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I think you're overstating the friction. After I graduated, I wanted to learn Mandarin. I signed up for a course at the University of Minnesota through the Continuing Education department.

I didn't have to apply, it was really trivial. I took one course, and they were happy to let me do so.

That's usually the case for most Humanities disciplines (history, languages, literature etc), because their overheads are really low and there is an abundance of teaching professionals compared to actual audiences.

The opposite is true for "hard" sciences like chemistry, engineering or CS, where expensive laboratory equipment is necessary and where teaching resources are scarce (due to higher private-sector demand). There, courses are expensive, demanding and small in number, so they are usually inaccessible to the layman.


That's not really true. It's not challenging to find CS courses online, and the year I spent in a CS graduate program (through Colorado State), the cost per course unit for CS was the same as any humanities course.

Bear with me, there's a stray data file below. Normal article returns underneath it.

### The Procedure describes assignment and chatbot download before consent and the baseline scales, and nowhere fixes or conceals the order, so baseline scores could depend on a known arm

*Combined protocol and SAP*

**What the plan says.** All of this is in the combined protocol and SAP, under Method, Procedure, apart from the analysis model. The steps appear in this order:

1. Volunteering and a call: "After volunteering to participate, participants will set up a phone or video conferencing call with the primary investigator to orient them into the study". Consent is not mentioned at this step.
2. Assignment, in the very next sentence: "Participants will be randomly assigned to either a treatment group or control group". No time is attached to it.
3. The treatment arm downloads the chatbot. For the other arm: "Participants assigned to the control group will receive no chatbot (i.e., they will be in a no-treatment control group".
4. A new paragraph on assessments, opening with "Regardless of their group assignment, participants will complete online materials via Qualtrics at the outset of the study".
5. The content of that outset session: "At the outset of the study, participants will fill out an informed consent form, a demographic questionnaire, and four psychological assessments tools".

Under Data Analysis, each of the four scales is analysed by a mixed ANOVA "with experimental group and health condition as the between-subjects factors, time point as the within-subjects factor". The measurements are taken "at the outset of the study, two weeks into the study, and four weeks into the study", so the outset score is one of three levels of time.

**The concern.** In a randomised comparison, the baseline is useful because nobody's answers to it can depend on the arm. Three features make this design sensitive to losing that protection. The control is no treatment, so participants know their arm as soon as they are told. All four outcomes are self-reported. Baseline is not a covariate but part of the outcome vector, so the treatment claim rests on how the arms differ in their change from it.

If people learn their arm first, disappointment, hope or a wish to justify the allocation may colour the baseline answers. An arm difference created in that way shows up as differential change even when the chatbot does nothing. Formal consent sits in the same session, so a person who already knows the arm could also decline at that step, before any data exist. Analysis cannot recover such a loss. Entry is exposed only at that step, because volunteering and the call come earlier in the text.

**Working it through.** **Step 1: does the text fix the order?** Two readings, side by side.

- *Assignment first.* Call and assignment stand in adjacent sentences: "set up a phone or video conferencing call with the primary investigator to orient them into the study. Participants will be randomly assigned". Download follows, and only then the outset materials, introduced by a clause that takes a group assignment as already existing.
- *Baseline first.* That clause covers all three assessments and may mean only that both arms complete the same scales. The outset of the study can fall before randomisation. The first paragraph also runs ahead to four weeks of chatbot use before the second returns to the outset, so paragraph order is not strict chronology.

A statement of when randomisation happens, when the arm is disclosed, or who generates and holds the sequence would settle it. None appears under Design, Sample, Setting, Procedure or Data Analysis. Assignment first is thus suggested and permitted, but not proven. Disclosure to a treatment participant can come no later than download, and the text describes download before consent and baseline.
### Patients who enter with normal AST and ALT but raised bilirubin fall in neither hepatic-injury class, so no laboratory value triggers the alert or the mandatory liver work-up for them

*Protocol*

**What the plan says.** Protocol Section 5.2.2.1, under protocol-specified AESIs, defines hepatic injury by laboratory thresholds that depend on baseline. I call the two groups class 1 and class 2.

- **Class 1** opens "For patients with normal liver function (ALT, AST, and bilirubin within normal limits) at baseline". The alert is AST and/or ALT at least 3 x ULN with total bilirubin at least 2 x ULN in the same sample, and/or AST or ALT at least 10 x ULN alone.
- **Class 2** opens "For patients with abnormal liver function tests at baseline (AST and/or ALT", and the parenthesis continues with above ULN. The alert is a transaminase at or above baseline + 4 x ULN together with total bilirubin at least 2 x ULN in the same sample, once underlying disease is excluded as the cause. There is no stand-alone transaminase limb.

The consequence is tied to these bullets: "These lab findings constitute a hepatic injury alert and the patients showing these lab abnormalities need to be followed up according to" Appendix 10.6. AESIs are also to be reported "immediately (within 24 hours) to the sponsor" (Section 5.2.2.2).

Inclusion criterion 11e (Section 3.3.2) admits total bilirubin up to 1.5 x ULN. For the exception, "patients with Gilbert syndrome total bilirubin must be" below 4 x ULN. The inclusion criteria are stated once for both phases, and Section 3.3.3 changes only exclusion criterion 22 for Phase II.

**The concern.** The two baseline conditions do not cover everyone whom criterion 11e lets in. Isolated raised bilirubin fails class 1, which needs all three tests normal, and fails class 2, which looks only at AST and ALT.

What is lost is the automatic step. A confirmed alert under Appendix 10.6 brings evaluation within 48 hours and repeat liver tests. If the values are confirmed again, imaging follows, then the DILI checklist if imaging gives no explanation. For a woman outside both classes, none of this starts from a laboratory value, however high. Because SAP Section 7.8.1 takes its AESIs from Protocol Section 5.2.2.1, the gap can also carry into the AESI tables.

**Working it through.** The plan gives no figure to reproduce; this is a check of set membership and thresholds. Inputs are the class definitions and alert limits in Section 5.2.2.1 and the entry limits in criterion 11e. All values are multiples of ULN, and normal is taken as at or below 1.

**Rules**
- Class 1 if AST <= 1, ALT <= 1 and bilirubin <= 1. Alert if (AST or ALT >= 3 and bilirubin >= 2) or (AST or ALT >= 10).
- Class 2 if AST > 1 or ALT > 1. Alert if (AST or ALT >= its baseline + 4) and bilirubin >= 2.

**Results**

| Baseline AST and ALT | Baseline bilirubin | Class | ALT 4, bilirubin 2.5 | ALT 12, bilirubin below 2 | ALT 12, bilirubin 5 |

I believe toyg already covered the split between humanities and science/engineering, but I'd also like to cover the Continuing Education departments themselves.

The course offerings are generally constrained, and the courses themselves are often lightweight versions of the university course -- assuming that the subject you want is covered at all. The facilities for continuing education courses are also often less robust.

Take CCA in San Francisco. This is a highly considered arts college, and they offer a small number of introductory extension classes:


Compare to their full course offering:


You'll have to drill down on individual categories to explore the full breadth and depth.

Continuing Education offerings are rarely a substitute for the quality of courses they offer to a matriculating student.

Given how often educational institutions have raised their tuition in recent years, I'd love to see them institute a program where they charge a (possibly large) fee to allow non-matriculating adults to audit a course, without limitation or requirement, and use those fees to subsidize enrolled student tuition.

However, this may be a shift too far in the "trade school" direction for their comfort.


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